Text Messaging and Phone Calls as Tools to Promote Healthy Behaviors among Hispanic Populations

By Laura Leticia Nervi1, Barbara Damron, Maria Otero, Andrew Sussman, Dolores Guest

1. University of New Mexico

Published on

Abstract

Title: Text Messaging and Phone Calls as Tools to Promote Healthy Behaviors among Hispanic Populations

 

Objectives: The primary aim of this project was to evaluate the use of text messaging and phone calls to motivate Hispanic adult males and females to increase their daily physical activity and intake of fruits and vegetables..

 

The specific aims of this two-arm pilot trial were to test the preliminary efficacy of a text messaging intervention and a combined text messaging and phone call intervention, conducted in Spanish as a means to assist healthy Hispanic adult males and females to increase their daily physical activity and their daily intake of fruits and vegetables.

 

Methods: We compared the two groups with regard to self-reported amounts of fruits and vegetables eaten per day, as well as the amount of daily physical activity. We controlled for baseline self-reported daily intake of fruits and vegetables, and self-reported physical activity. To be eligible, participants: a) had to be ≥ 18 years, b) be able to read and speak Spanish, c) had not attended the Hispanic Cancer Education Program that has been being implemented as a community educational intervention by the Office of Community Partnerships and Cancer Health Disparities at the Mexican Consulate and other facilities, d) chose Spanish as their preferred language, e) had a mobile phone with text messaging (SMS) capabilities, f) be competent with text messaging abilities on their mobile phone, and g) be able to provide written informed consent.  Individuals were exclude if they were unable to provide written consent and/or were not comfortable or competent with mobile phone-based text messaging.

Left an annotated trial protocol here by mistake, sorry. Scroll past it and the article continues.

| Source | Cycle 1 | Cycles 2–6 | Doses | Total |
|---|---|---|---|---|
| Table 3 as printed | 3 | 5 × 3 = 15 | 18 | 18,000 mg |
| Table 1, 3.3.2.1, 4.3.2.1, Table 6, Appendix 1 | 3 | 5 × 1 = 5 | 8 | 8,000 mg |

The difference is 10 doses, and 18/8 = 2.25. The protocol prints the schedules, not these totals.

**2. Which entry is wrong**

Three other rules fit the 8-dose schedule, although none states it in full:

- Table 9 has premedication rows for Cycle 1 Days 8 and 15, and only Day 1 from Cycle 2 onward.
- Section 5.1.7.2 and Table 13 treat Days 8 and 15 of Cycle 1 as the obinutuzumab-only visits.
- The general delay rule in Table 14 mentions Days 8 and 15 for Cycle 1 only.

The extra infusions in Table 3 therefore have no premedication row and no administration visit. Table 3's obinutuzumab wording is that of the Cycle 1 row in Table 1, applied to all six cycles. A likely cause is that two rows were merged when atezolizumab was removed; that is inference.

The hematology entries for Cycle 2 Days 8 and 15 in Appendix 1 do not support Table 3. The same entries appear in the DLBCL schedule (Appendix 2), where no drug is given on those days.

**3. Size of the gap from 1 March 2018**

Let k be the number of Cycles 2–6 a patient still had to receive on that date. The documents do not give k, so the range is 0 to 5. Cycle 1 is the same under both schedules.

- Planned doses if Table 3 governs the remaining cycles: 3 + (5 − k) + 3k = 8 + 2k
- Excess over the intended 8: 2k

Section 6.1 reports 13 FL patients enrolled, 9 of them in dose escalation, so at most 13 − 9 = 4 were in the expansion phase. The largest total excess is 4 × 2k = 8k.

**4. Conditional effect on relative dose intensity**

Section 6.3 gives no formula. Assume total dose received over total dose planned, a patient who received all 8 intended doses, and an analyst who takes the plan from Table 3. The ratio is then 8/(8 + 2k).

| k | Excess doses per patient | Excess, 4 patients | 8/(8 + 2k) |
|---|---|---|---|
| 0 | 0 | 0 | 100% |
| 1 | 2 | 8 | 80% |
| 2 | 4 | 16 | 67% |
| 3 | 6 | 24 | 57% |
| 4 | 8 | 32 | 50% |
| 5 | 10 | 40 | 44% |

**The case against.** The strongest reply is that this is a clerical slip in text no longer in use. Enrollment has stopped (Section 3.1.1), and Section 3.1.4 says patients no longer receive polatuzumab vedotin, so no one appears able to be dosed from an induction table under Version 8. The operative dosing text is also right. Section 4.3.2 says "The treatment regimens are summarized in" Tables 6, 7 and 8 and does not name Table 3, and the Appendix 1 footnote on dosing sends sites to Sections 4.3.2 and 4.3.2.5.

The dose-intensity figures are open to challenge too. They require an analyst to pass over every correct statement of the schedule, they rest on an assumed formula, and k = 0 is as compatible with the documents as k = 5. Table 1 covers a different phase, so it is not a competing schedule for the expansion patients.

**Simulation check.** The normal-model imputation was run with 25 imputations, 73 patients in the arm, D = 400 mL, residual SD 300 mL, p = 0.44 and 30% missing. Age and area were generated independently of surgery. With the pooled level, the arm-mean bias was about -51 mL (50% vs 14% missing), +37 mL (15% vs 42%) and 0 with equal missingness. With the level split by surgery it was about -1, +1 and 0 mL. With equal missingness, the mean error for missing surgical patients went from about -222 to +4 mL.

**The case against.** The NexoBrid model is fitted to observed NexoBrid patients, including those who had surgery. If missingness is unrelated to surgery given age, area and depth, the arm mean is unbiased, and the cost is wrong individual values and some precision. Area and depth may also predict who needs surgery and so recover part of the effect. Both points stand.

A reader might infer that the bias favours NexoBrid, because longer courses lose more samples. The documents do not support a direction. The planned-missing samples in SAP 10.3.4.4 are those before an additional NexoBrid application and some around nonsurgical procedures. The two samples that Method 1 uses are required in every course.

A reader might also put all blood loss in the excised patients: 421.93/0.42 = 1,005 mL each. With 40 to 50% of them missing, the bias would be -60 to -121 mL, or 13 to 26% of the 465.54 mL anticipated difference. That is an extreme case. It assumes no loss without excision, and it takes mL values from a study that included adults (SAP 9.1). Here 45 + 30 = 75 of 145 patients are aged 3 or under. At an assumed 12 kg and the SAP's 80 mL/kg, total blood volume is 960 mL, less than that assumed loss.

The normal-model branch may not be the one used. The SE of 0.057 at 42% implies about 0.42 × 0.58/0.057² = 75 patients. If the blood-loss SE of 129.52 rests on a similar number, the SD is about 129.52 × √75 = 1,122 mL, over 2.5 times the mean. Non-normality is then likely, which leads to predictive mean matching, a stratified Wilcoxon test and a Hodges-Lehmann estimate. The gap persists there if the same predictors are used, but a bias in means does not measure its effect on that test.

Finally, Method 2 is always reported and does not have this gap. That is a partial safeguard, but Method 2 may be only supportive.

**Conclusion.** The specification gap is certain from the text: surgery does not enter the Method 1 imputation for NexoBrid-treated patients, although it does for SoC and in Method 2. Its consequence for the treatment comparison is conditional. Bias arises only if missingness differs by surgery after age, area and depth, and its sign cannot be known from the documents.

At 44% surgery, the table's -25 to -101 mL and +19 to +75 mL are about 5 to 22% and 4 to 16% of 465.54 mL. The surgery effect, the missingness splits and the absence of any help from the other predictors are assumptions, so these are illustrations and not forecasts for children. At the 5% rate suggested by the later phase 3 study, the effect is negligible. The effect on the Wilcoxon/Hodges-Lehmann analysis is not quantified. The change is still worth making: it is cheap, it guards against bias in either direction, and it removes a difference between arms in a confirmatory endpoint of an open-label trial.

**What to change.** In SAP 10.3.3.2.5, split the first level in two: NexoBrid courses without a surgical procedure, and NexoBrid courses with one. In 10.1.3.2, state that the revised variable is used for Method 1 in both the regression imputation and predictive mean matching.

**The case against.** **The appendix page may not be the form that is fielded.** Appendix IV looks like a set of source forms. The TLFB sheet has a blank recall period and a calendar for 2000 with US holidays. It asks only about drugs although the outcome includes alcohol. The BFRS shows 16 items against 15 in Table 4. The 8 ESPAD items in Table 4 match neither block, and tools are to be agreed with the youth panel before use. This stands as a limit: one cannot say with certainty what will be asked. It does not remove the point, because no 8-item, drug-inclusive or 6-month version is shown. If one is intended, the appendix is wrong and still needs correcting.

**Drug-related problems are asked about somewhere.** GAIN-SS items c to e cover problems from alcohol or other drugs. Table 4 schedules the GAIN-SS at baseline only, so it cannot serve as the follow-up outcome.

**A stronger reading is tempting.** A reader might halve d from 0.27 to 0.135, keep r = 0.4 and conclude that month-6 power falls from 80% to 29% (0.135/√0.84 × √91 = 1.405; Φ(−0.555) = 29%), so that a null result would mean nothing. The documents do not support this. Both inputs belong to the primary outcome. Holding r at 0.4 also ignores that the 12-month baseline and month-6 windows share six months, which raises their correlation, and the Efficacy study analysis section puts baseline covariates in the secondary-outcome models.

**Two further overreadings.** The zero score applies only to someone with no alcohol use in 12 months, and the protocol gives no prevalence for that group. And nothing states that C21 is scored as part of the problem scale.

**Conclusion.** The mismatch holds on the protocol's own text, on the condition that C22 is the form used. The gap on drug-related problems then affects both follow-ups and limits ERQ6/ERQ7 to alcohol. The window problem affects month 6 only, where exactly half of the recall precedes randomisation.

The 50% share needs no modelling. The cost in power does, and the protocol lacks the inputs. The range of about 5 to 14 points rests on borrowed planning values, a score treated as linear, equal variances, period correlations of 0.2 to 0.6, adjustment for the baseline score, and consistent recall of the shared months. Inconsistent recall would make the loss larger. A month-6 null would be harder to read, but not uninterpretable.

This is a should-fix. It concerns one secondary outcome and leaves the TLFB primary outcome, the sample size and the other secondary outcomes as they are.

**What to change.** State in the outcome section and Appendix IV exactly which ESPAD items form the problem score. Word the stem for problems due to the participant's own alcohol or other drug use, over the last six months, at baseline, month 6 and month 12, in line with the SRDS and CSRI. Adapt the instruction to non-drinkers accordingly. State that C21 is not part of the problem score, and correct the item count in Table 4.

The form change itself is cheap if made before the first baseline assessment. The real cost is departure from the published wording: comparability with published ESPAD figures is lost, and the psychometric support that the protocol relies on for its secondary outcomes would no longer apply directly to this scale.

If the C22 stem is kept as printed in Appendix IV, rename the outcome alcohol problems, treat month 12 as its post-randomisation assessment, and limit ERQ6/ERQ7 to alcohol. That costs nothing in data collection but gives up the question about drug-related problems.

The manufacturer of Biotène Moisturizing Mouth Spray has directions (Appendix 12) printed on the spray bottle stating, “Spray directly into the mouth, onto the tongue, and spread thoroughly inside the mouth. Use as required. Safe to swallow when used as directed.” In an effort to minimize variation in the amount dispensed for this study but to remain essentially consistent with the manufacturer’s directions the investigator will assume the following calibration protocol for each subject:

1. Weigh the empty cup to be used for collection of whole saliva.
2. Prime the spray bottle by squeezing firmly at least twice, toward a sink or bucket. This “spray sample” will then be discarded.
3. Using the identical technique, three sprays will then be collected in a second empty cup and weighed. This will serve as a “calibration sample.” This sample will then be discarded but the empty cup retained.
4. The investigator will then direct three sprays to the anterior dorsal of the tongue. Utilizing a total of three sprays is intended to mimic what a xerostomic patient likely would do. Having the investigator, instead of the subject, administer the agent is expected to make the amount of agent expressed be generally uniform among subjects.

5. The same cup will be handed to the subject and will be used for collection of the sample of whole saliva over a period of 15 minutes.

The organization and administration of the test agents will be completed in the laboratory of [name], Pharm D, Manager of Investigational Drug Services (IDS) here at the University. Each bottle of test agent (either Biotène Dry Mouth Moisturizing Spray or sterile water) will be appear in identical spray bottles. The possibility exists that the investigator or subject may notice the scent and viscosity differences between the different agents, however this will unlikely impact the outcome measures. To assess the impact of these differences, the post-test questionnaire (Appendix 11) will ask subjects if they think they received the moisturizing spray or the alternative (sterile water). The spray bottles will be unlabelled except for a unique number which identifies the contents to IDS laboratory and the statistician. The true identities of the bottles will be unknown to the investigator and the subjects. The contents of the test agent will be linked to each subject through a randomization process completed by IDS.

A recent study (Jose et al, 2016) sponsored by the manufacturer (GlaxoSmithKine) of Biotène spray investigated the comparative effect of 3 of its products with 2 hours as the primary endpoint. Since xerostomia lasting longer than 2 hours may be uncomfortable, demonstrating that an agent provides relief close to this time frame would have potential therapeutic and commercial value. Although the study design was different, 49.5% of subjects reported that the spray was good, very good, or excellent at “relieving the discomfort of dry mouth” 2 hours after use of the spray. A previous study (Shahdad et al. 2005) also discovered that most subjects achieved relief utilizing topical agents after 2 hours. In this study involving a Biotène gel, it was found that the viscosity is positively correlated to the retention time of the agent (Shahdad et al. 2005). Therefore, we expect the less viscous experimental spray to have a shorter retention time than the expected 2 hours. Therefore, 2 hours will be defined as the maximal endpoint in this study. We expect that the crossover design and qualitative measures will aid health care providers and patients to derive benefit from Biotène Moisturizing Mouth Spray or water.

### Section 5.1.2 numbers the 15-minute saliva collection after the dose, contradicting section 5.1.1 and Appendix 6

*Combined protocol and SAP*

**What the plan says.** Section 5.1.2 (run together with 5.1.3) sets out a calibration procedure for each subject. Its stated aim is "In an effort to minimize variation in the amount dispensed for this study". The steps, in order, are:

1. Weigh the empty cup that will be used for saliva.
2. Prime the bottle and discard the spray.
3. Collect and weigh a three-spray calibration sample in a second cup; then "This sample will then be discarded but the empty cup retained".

90 enrollees were randomized to one of following three groups:

  1. Group 1: A usual care control group (n = 30);
  2. Group 2: Personalized short message service (SMS) messages sent twice a day for five days each week for 12 weeks (n = 30);
  3. Group 3: Personalized SMS messages sent twice a day for five days each week, in addition to a weekly phone call from a health educator for 12 weeks (n = 30).

 

Results:

  • Overall, there were no significant differences between groups in baseline responses to physical activity and fruit/vegetable consumption at the 12-week follow-up;
  • Study participants were highly receptive to the intervention strategies as measured by retention and responses to survey elements;
  • Participants reported a high degree of adherence to the intervention components;
  • Delivering cancer prevention messages through texting and phone messages was viewed as an acceptable and appropriate form of communication for native Spanish speaking community members. This finding spanned across all study groups.

 

This study generated important data about the feasibility and appropriateness of text and phone-based communication strategies.  We were also able to assess cost-effectiveness and cultural dimensions of these strategies that can be used to inform subsequent interventions.

 

Cite this work

Researchers should cite this work as follows:

  • Laura Leticia Nervi; Barbara Damron; Maria Otero; Andrew Sussman; Dolores Guest (2015), "Text Messaging and Phone Calls as Tools to Promote Healthy Behaviors among Hispanic Populations," https://ncihub.org/resources/1428.

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Submitter

Sneha Prabhu

University of Texas Health Science Center At San Antonio

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